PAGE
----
B.C. lawyers have voted in a binding referendum to reject the accreditation of a proposed new law school at Trinity Western University (TWU).
An overwhelming majority of 74 per cent (5,951 lawyers) were in favour of the motion against the Christian institution’s law school. There were 8,039 ballots through mail-in ballot, which required one-third of B.C.’s lawyers to participate and two-thirds to vote in favour in order to pass.
The Benchers of the provincial Law Society ordered a membership vote in reaction to June’s non-binding referendum over a resolution that the Benchers should not approve the TWU law school. In that ballot, a vast majority of B.C.’s lawyers also voted against accreditation.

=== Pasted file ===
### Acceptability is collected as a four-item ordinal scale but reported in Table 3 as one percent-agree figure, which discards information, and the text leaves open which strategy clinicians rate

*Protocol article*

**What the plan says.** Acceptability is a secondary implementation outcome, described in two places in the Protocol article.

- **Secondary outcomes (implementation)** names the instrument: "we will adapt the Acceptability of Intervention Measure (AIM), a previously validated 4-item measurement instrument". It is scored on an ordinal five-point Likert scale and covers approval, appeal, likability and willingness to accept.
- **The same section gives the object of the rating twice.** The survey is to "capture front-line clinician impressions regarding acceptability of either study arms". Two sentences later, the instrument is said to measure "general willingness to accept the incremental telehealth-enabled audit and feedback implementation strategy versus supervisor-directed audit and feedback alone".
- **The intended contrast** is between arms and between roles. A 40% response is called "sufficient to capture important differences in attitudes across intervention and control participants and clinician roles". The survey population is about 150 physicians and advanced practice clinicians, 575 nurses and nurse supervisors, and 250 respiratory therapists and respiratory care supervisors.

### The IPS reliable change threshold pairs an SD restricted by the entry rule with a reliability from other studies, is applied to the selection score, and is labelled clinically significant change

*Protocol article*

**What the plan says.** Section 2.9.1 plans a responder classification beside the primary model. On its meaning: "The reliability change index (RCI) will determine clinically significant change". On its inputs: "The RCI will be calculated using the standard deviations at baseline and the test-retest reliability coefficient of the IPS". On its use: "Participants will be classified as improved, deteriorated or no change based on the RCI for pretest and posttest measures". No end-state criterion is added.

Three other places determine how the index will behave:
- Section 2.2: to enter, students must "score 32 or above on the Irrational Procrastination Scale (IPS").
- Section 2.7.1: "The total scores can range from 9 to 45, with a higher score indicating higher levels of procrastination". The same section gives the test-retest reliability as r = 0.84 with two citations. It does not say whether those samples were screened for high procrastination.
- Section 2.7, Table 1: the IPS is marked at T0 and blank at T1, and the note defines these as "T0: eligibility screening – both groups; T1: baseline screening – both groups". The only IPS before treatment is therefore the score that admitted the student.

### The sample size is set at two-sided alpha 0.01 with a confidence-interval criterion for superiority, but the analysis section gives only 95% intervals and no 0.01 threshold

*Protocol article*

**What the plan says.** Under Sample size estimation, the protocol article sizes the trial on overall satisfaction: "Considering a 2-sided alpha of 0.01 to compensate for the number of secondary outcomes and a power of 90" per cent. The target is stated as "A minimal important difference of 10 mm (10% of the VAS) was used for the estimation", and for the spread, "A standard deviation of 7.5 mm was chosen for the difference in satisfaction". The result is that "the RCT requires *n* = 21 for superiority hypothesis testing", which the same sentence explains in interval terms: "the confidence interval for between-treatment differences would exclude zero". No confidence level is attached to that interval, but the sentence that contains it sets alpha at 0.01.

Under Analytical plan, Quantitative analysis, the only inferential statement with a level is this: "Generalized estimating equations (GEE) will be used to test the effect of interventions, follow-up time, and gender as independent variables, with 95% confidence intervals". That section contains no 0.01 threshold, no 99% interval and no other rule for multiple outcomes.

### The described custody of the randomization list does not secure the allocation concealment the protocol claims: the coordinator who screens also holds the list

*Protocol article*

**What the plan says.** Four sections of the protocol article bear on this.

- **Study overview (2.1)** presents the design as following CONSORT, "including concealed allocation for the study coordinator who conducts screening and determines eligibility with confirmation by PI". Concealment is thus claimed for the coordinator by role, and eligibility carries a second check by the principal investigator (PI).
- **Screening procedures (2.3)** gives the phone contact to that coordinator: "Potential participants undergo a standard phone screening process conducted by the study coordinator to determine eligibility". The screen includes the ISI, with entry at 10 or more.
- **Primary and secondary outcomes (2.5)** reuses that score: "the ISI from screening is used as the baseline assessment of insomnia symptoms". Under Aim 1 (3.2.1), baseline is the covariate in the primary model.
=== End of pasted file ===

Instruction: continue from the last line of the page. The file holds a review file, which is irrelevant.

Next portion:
The final decision on whether approval will be granted to the law school lies with the Benchers. In April, the Benchers previously voted 20-6 against a motion to prevent TWU’s law graduates from practicing law in the province.
TWU has been the centre of controversy over the past year when it was revealed that the school’s covenant, which all students and faculty must sign, bans sexual activity which “violates the sacredness of marriage between a man and a woman.” Opponents of the school argue that this is a form of discrimination that contradicts the principles of the Law Society of BC.
Ontario and Nova Scotia’s law societies have voted to not allow TWU’s law graduates from practicing in their provinces. However, TWU is challenging the decisions in court on the principle of the institution’s Charter right of the freedom of conscience and religion.
Meanwhile, law societies in Alberta, Saskatchewan, Prince Edward Island, Newfoundland and Nunavut have given the approval needed for TWU graduates to practice law in their jurisdictions.
Feature Image: Law and justice via Shutterstock